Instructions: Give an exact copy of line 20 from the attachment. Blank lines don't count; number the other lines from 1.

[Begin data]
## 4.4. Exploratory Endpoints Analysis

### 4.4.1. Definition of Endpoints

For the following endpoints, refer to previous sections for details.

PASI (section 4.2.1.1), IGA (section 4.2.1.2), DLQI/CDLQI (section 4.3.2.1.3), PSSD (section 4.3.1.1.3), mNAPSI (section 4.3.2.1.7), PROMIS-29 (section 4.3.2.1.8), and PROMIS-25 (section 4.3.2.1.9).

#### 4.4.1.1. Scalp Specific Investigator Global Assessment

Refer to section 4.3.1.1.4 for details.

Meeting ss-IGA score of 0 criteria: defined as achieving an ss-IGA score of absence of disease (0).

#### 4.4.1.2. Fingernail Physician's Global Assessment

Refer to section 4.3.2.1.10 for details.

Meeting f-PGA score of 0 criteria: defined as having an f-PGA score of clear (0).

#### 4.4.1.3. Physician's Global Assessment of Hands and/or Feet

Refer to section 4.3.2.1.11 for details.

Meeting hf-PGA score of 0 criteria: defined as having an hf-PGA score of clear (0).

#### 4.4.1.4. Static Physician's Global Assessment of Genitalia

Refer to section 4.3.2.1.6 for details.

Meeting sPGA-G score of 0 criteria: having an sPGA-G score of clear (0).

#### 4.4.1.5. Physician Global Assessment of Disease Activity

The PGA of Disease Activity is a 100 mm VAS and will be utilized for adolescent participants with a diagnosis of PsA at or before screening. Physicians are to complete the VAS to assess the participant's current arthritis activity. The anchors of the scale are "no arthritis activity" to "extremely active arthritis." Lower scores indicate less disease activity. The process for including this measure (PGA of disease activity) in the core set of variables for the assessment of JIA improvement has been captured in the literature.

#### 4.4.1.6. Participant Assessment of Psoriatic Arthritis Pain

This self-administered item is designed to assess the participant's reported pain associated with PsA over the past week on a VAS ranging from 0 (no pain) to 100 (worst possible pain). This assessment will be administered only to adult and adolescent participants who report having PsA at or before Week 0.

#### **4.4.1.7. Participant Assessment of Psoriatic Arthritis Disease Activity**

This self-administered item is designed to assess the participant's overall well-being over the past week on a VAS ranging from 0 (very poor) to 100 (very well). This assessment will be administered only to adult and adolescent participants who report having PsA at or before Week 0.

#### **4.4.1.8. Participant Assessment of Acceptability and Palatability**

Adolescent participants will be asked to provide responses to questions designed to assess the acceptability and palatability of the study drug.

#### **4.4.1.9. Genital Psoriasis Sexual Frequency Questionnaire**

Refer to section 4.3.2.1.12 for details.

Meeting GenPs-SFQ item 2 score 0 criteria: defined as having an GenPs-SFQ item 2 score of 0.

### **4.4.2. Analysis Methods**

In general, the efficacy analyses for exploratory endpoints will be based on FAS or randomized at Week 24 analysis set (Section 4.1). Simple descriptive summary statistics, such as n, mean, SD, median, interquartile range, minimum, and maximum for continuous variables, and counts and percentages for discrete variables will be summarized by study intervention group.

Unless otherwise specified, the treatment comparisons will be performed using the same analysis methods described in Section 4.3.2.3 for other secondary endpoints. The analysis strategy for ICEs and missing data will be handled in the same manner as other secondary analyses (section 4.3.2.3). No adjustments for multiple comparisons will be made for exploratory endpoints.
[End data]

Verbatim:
This self-administered item is designed to assess the participant's reported pain associated with PsA over the past week on a VAS ranging from 0 (no pain) to 100 (worst possible pain). This assessment will be administered only to adult and adolescent participants who report having PsA at or before Week 0.